Good morning, RVA! It's 74 °F, and temperatures should be a bit cooler than the last couple of days with highs around 80 °F. Unfortunately, there’s a decent chance for storms from now until tomorrow.
Yesterday, the Richmond Times Dispatch’s editorial team ran this disgusting cartoon about immigration. First: “Stay away” is a heartless and cruel take on immigration that has no basis in reality and only serves to normalizes our current president’s push for more xenophobic and white-nationalist policies. Running it was irresponsible. Second: The reaction to this cartoon has come quick and from a few folks I would not have expected. First, the Editorial Board claimed that “We love balance!” and included a condescending exclamation point to make sure you really felt gross. Reporter Graham Moomaw, who at this point must be exhausted from tweeting this same thing over and over again, reminded us that the newsroom has zero control over whatever disturbing thing editorial chooses to run. The Mayor called the cartoon “shameful” and threw in a #ThisisAmerica, too, while Delegate Jeff Bourne said it was “disgusting.” VCU prof and national thinker on inequity Dr. Tressie McMillan Cottom wrote up a great thread comparing this sort of garbage to role the RTD played in massive resistance. Finally, Publisher Tom Silvestri weighed in and said that while he disagreed with the cartoon, “it represents a viewpoint that invites discourse and debate.” Nope. The current editorial side of the paper is a liability to the newsroom and, in my opinion, diminishes the hard work of the reporters out there keeping all of us informed. While it is true that these two things, editorial and news, are functionally separated, they both sit under the same leadership and are paid for by the same advertisers and the same subscribers. When one side vomits up racist garbage under the guise of “balance” it can’t not hurt the long-term future of the other side.
I keep thinking and reading about the stuff going on in Blackwell, the expansion of the Manchester Historic District, and how public engagement works (or doesn’t) in Richmond. Somehow I missed this thoughtful piece by Barrett Hardiman from over the weekend. Here’s something that I don’t often read: “I am a white gentrifier, a colonizer. That’s not a title I want, but it is the one I deserve. We moved here with good intentions. We want to be a part of the history of this neighborhood, celebrate it, and tell its story. However, despite our best intentions and efforts, we are still contributing to the erasure of that history. We both cause and benefit from rising home values, increased rents for businesses, and the replacement of the historic barbershop with the hipster coffee joint.” Additionally, RVADirt wrote up a thread on Twitter about the timeline of this whole thing, and, while it feels medium conspiratorial, brings up some heckin’ good points. Meanwhile, since I’ve been writing about this over the past couple of days, I’ve received a bunch of really thoughtful comments from folks who are genuinely disappointed and hurt that this part of the Southside is possibly missing out on a major influx of cash and development. All of that to say: This is a real complex and sensitive issue only made more so by the lack of strong affordable housing policy in the City (and in the State—if we want to get technical, we’ve got to change some state-level policy before we can take big steps on affordable housing).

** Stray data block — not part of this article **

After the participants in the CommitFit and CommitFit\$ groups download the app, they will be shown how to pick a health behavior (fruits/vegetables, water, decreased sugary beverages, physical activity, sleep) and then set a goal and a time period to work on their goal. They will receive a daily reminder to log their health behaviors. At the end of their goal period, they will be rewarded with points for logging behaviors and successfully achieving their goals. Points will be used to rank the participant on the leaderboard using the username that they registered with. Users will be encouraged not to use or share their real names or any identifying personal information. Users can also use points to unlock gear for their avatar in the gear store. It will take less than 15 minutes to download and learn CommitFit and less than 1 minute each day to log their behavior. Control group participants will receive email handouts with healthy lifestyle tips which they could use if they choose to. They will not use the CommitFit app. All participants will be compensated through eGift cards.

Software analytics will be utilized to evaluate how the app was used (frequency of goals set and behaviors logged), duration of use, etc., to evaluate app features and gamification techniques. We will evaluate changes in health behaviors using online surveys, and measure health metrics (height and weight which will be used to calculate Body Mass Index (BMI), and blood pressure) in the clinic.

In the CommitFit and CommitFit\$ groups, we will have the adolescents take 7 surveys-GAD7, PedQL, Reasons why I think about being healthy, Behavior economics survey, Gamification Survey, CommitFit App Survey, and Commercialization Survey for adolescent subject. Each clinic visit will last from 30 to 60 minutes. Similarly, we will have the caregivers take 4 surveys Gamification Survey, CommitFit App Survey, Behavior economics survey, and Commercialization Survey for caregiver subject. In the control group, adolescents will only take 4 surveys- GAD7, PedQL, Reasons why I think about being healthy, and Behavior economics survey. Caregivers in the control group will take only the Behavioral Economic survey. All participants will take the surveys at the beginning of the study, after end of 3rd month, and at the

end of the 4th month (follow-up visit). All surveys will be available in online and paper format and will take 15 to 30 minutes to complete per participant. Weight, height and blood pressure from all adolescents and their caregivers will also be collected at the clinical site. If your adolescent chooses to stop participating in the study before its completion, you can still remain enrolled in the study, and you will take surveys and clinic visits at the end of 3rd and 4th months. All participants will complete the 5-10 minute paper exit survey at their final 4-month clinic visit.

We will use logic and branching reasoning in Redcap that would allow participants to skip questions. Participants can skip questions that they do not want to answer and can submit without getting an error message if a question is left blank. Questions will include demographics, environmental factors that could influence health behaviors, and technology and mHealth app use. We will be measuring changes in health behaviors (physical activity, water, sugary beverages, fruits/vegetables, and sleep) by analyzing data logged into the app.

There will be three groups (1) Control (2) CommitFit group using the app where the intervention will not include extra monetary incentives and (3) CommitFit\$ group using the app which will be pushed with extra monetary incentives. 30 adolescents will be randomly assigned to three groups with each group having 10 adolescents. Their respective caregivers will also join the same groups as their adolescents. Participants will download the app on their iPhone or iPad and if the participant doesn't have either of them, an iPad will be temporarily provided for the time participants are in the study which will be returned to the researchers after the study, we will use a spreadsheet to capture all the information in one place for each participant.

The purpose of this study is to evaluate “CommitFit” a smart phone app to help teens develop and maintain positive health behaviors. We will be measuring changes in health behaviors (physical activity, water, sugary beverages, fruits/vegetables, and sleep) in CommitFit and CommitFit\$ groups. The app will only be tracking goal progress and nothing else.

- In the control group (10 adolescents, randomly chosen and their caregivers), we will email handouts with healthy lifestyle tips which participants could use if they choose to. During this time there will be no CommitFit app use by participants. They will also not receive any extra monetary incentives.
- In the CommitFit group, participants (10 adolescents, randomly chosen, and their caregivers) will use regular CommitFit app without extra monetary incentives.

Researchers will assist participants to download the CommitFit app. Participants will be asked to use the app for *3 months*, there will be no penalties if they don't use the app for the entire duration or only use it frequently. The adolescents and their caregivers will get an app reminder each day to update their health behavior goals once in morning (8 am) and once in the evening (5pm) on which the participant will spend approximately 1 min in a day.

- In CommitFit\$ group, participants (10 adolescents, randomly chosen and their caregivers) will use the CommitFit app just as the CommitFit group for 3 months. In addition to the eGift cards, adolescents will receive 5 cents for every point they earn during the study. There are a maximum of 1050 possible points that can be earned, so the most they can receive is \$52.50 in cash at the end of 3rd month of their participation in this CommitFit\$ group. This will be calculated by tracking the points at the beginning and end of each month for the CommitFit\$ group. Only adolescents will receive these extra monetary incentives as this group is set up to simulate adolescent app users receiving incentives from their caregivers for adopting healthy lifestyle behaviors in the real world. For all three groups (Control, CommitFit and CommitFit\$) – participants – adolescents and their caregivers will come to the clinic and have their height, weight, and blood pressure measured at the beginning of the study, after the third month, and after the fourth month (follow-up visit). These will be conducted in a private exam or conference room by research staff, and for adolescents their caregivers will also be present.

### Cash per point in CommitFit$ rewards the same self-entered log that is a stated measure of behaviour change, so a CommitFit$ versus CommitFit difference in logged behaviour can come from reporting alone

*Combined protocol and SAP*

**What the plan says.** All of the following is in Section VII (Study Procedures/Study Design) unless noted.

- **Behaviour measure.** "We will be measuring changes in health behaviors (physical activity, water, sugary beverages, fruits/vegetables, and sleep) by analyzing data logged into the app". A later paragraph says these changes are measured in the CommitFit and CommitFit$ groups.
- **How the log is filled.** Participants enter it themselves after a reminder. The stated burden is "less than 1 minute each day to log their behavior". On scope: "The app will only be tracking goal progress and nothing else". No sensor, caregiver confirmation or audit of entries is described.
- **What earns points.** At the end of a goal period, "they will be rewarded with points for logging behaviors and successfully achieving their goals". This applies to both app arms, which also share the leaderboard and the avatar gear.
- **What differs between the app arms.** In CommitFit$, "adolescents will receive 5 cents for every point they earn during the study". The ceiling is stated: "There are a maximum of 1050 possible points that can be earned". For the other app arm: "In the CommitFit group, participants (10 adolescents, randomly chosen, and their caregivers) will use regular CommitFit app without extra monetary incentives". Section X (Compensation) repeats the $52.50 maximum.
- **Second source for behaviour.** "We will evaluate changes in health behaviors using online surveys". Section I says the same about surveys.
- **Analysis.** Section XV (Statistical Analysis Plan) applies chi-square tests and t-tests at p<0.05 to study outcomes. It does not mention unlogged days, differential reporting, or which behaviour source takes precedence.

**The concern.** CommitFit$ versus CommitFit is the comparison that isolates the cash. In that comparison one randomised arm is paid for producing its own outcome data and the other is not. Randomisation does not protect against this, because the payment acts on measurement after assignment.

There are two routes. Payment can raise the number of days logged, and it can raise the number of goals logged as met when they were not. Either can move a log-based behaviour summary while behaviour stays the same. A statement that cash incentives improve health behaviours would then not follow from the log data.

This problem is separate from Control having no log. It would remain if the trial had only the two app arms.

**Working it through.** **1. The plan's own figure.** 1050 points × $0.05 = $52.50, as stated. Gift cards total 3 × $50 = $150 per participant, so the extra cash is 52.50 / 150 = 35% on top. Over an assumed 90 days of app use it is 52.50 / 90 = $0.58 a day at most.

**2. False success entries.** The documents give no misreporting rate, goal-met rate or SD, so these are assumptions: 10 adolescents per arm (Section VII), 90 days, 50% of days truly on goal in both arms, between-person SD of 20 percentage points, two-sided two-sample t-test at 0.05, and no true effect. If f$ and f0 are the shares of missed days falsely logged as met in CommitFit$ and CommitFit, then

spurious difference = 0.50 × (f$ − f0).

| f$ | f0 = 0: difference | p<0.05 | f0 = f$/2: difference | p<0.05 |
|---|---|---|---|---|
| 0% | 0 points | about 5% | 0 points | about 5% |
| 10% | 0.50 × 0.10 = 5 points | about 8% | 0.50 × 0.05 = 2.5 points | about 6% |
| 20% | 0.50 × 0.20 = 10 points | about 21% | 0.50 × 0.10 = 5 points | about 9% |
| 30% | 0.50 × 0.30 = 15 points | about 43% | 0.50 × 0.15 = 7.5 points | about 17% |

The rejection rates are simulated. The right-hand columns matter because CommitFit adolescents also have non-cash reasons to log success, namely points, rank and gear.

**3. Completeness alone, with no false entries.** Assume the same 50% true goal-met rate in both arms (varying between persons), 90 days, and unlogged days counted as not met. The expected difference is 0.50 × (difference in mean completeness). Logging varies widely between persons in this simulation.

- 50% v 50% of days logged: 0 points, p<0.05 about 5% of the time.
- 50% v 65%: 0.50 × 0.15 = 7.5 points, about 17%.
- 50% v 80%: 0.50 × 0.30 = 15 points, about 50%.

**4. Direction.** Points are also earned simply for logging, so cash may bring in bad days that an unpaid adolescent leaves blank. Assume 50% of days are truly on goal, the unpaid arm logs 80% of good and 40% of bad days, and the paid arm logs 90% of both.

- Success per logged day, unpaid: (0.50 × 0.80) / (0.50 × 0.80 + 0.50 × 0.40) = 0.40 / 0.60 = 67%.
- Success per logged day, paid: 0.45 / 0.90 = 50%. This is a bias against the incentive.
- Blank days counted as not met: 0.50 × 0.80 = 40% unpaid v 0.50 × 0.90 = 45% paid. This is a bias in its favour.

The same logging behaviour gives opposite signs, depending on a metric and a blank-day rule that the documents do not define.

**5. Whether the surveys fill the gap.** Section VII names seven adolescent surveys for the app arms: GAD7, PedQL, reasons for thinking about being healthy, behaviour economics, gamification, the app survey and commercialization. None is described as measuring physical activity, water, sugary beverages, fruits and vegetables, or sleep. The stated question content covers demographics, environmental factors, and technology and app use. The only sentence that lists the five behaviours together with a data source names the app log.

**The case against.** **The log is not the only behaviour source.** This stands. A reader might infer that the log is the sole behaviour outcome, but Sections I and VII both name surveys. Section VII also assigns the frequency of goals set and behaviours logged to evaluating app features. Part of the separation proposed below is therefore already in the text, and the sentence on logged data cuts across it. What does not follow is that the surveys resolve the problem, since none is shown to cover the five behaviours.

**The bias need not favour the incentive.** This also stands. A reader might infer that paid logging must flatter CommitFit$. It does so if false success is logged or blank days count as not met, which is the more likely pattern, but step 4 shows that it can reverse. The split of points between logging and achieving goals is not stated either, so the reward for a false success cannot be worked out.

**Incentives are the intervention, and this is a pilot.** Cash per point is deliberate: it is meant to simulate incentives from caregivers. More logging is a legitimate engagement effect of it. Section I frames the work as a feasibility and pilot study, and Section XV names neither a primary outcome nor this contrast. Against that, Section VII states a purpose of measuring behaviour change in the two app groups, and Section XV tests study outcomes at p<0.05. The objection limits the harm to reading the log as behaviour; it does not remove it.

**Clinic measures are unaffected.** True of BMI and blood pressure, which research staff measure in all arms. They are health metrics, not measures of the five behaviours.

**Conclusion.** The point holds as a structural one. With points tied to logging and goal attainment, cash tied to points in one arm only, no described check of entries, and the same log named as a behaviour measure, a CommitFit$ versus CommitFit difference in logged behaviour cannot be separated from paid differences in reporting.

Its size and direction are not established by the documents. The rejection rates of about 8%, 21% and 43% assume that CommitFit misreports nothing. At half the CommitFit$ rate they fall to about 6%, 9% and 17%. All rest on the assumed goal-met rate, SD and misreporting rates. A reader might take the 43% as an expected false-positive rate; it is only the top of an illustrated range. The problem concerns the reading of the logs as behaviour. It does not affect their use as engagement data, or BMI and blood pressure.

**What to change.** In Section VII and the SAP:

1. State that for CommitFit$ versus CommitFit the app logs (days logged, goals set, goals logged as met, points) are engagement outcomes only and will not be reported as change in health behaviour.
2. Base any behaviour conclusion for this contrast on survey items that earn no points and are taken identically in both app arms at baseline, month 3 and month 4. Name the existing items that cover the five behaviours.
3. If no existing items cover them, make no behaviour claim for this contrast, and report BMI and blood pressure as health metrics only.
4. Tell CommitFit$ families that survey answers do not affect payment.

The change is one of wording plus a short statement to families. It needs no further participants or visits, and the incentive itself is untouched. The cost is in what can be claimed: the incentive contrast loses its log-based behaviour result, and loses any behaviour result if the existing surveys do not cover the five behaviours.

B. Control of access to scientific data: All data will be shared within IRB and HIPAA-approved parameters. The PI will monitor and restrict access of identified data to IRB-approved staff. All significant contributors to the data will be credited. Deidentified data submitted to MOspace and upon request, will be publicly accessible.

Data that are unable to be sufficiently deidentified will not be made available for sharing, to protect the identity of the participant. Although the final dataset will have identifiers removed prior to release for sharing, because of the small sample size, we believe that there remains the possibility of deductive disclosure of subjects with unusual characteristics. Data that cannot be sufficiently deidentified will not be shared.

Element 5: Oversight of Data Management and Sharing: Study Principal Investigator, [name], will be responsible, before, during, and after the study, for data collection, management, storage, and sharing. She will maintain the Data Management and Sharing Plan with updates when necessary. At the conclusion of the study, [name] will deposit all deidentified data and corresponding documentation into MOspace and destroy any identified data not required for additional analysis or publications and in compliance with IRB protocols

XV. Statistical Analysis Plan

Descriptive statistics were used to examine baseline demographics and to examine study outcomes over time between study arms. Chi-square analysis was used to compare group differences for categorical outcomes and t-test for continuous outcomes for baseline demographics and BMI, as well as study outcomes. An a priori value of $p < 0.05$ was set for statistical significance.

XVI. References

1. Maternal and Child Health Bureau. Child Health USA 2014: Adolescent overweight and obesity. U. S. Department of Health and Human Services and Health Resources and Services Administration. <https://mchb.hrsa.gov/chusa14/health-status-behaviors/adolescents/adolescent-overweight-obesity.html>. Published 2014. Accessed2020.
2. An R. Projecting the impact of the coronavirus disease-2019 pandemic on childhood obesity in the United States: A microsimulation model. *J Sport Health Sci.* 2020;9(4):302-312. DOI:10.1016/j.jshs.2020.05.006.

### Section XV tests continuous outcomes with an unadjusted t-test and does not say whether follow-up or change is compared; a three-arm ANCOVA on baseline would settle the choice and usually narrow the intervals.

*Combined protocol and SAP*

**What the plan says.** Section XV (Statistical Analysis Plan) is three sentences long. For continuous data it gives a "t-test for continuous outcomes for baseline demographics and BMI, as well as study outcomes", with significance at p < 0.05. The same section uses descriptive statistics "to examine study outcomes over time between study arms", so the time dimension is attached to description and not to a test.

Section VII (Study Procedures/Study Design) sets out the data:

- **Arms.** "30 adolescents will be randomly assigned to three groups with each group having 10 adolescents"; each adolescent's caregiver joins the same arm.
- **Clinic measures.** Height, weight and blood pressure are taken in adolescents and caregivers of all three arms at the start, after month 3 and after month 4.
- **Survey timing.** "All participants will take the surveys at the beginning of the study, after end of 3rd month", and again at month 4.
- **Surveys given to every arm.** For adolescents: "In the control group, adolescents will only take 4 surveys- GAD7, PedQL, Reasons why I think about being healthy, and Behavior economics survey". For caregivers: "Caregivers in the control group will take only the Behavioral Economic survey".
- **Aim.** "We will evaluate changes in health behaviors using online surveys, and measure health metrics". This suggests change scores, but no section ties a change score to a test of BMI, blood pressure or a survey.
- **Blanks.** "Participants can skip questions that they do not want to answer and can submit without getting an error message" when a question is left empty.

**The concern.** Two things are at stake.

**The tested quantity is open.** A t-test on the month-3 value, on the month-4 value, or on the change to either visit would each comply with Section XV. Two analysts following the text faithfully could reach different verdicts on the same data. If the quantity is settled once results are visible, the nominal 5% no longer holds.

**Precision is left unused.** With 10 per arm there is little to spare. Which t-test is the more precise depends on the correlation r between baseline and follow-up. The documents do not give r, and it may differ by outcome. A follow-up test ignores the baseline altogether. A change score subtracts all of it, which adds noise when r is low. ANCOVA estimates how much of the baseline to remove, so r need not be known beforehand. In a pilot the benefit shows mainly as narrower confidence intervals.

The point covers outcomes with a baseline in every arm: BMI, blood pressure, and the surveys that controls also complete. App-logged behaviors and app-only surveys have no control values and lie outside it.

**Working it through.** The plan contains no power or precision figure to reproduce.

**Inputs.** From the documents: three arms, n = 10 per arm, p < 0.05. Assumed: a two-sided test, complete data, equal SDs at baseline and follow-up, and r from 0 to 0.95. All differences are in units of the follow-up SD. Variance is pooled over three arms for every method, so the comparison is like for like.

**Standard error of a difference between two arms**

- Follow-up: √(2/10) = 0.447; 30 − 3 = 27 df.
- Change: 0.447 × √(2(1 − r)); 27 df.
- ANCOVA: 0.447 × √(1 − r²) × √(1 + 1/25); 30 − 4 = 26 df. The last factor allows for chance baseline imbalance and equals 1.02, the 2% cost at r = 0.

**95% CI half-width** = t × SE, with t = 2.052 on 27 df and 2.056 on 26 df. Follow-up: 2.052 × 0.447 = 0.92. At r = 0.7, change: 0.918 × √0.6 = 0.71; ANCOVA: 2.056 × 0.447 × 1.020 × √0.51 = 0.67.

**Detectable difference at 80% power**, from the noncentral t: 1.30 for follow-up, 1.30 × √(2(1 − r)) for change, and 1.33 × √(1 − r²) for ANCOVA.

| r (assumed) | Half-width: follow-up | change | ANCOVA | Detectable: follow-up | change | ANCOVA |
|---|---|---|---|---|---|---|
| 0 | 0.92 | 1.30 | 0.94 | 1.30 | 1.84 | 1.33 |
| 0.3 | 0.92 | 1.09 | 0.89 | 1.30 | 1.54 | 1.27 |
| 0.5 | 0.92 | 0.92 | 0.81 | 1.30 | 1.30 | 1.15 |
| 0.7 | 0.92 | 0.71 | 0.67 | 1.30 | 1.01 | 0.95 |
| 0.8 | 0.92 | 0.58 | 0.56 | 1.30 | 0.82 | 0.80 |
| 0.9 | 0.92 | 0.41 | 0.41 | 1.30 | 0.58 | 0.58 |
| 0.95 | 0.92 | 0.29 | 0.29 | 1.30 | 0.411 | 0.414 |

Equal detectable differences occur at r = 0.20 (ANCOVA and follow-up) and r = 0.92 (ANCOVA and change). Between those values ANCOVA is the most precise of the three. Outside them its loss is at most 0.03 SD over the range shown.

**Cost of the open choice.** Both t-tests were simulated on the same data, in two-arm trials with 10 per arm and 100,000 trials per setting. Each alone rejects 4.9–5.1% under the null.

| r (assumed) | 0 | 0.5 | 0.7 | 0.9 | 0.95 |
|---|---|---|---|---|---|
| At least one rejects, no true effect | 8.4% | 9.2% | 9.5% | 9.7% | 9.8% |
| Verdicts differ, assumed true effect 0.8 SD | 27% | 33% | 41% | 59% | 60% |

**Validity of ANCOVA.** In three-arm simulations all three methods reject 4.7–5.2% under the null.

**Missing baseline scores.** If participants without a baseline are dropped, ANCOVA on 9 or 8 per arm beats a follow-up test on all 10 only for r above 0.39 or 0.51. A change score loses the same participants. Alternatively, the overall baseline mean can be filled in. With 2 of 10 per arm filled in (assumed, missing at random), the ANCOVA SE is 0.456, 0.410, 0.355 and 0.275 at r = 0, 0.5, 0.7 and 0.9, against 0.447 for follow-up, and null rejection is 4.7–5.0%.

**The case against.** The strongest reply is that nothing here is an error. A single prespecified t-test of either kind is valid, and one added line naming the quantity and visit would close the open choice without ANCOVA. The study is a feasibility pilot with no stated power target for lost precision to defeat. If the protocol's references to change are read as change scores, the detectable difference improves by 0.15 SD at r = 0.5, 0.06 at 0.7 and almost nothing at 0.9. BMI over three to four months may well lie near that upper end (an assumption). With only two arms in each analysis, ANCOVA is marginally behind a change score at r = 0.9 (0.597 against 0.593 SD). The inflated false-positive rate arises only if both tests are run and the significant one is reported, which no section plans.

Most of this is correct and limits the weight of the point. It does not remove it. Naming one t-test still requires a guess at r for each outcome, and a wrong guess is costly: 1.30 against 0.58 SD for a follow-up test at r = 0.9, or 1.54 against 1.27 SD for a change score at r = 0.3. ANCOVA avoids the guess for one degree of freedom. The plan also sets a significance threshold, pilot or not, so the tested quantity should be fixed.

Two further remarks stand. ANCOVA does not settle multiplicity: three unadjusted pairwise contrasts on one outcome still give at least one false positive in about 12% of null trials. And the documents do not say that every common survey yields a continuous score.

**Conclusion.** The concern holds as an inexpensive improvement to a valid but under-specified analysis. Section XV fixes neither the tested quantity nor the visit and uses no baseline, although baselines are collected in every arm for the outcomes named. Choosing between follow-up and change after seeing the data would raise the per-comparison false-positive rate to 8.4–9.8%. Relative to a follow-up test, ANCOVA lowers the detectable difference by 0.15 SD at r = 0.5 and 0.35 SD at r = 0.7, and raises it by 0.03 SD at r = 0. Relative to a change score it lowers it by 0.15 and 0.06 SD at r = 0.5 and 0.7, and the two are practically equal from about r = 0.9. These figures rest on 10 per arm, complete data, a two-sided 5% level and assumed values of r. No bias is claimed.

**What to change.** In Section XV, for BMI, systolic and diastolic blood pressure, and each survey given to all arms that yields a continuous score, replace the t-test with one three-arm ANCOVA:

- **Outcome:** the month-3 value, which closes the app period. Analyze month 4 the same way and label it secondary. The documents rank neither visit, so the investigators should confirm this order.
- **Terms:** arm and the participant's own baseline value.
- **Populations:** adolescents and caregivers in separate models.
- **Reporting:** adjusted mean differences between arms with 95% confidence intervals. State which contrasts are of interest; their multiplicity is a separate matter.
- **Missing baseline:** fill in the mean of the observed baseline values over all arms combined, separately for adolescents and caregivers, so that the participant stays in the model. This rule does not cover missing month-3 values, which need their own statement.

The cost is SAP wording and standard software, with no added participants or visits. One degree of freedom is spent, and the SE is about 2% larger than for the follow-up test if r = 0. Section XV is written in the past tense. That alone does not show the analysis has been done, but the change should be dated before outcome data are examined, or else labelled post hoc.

Michael O’Connor in the RTD says that Henrico has added $1.06 million to their budget to hire 17 new teachers. This will address class size and is a direct result of the conversation stressfully stared by soon-to-be-resigned Henrico Supervisor Courtney Lynch. That conversation, you’ll remember, was very much against The Henrico Way, but ended up getting some results regardless. A lesson for future supervisors?
Michael Paul Williams, also in the RTD, says we’ve still got work to do in getting rid of schools named after Confederates 💸. More and more we’re going to look around and realize/remember that a whole lot of stuff in Richmond is named after dead Confederates.
The Pulse and allllll of the newly redesigned bus routes launch in just TWO DAYS. The next time we speak you’ll have had the opportunity to ride around on the region’s first bus rapid transit line, heck, maybe you’ll even be reading Monday’s email ON THE PULSE ITSELF. Sarah King at Richmond Magazine has a delightfully positive piece looking forward to the new changes.
- Squirrels beat Altoona, 2-1, and welcome Bowie to the diamond tonight at 7:05 PM—assuming the weather holds.
- Kickers host the Charlotte Independence on Saturday at 7:00 PM. Tickets are available online.
- Nats beat the Orioles, 4-2, and take that series. They’ll meet up with the Phils tonight at 7:05 PM.
This morning's longread
Here’s a great article about the evolution of one reporter’s feelings—and most of us, too, really—on trans rights.
Boys Don’t Cry director Kimberly Peirce told me in a recent interview that my article had been the major inspiration for her film about Brandon’s life and murder: “Your article was on fire. I read it and I fell in love with Brandon. It made me love his vulnerability, his daring, his innocence, the way that he gave pleasure sexually. I was in love with this person who had shaped himself.” It also proved to be the most insensitive and inaccurate piece of journalism I have ever written.
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